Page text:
Background: Many with an acute depressive disorder go on to develop chronic depression, despite ongoing care. There are few specifically designed interventions to treat chronic depression. DIALOG+, a technology-assisted intervention based on the principles of solution-focused therapy, may be beneficial. It has been shown to be effective as a treatment for patients with psychotic disorders, especially in regards to increasing quality of life. DIALOG+ was designed to be flexibly applied and not diagnosis-specific, aiming to structure communication and generate a personallytailored care plan. This cluster randomised controlled trial (RCT) is part of a programme of research to adapt and test DIALOG+ for patients with chronic depression.
Methods: Patients will be eligible for the trial, if they have exhibited symptoms of depression or non-psychotic low mood for at least 2 years, have regular contact with a clinician and have a low subjective quality of life, and moderate depressive symptoms. Clinicians, who routinely see eligible patients, will be recruited from a number of sites across NHS England. Clusters will have between 1 and 6 patients per clinician and will be randomised in a 1:1 ratio to either the intervention (DIALOG+) or active control group (treatment as usual + DIALOG scale). Clinicians in the intervention group are trained and asked to deliver the intervention regularly for 12 months. Active control participants receive treatment as usual and are asked to rate their satisfaction with areas of life and treatment on the DIALOG scale at the end of the clinical session. Approximately 112 clinician clusters will be recruited to reach a total patient sample size of 376. Clinical and social outcomes including costs are assessed at baseline and 3-, 6- and 12-months post randomisation. The primary outcome will be subjective quality of life at 12 months.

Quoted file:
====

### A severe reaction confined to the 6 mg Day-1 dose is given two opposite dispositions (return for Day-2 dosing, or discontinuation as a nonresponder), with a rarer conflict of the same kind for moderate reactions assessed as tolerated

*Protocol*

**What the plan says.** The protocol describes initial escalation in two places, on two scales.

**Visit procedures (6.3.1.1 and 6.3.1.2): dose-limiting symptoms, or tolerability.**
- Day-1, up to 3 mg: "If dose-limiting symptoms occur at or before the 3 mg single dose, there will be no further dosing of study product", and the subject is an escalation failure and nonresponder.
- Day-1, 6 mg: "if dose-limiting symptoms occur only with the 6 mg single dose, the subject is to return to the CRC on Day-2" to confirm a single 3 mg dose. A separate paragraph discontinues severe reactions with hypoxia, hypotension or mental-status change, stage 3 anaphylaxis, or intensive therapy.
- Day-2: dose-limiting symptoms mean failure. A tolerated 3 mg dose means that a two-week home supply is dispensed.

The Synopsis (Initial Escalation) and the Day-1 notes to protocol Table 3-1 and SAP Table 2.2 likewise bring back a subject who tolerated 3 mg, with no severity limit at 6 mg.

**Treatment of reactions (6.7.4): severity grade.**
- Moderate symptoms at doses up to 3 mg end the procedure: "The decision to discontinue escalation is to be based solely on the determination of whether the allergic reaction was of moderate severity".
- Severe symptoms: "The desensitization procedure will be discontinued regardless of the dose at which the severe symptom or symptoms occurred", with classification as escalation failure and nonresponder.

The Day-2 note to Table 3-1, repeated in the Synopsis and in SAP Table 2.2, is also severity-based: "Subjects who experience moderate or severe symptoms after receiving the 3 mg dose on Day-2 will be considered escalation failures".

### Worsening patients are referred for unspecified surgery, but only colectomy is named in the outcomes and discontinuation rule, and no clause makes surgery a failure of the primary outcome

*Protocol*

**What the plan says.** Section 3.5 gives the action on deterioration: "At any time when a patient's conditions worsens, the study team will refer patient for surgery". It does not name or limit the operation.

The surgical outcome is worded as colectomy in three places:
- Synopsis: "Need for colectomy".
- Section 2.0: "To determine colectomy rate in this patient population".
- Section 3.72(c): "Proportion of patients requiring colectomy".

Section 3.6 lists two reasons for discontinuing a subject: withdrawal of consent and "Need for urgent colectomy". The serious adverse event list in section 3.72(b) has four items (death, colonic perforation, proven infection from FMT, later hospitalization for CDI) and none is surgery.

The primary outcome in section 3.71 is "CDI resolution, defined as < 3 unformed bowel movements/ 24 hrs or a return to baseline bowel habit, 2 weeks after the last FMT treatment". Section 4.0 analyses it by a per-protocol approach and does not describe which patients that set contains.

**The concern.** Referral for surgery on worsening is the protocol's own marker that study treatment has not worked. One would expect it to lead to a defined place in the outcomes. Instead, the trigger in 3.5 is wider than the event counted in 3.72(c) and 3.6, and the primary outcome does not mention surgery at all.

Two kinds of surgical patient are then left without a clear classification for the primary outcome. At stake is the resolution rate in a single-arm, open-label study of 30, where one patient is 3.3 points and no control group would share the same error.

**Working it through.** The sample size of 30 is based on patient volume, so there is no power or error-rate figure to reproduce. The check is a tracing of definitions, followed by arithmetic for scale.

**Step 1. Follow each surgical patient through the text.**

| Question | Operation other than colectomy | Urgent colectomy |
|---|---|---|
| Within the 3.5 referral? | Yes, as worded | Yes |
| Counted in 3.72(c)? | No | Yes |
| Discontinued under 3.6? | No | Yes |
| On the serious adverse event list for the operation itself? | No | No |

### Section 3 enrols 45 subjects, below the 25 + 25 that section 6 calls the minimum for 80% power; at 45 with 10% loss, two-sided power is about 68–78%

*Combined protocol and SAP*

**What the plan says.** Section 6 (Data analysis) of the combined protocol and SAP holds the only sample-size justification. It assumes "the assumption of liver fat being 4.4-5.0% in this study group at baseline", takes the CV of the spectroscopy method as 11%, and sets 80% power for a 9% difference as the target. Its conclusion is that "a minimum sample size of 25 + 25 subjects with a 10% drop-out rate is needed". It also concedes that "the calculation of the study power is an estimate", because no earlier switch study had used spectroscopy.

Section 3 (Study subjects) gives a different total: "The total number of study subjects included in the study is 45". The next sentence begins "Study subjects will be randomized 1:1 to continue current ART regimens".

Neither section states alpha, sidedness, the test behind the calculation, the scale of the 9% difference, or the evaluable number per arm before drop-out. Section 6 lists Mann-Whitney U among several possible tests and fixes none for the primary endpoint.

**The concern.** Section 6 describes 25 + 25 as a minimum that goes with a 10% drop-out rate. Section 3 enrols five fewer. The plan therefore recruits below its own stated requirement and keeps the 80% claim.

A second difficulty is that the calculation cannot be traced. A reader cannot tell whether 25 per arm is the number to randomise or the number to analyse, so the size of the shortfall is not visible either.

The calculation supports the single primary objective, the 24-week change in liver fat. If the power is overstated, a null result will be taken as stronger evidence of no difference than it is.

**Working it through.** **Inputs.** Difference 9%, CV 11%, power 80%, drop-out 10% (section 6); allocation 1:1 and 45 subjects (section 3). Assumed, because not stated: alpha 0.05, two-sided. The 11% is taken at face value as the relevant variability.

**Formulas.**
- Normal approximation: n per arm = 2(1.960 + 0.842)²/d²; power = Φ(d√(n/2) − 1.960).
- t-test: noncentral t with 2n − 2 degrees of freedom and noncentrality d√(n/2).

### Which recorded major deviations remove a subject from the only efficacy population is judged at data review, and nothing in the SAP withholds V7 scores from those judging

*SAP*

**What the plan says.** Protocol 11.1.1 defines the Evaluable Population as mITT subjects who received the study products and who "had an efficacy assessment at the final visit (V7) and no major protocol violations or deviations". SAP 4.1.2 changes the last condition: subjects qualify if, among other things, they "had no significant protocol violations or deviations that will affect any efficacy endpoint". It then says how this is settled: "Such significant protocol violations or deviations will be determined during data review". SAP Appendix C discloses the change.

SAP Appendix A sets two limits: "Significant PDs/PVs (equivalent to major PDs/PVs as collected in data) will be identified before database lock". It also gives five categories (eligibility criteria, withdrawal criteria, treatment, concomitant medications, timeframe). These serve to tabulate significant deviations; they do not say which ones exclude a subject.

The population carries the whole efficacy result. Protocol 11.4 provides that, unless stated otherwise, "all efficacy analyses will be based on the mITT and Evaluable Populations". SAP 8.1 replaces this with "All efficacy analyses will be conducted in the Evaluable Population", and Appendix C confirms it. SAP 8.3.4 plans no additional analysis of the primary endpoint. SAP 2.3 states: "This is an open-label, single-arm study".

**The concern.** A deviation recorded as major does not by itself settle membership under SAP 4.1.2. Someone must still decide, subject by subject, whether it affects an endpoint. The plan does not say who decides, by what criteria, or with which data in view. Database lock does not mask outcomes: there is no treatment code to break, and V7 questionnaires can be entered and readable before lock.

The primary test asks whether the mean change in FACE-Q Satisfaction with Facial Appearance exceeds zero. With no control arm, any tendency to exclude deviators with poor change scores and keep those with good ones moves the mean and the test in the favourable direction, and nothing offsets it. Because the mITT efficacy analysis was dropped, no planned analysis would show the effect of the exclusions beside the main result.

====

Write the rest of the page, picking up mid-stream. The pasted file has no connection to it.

Discussion: This definitive multi-site, cluster RCT aims to evaluate the clinical- and cost-effectiveness of DIALOG+ for people with chronic depression. If shown to be effective for this patient population it could be used to improve outcomes of mental health care on a larger scale, ensuring that patients with complex and co-morbid diagnoses can benefit.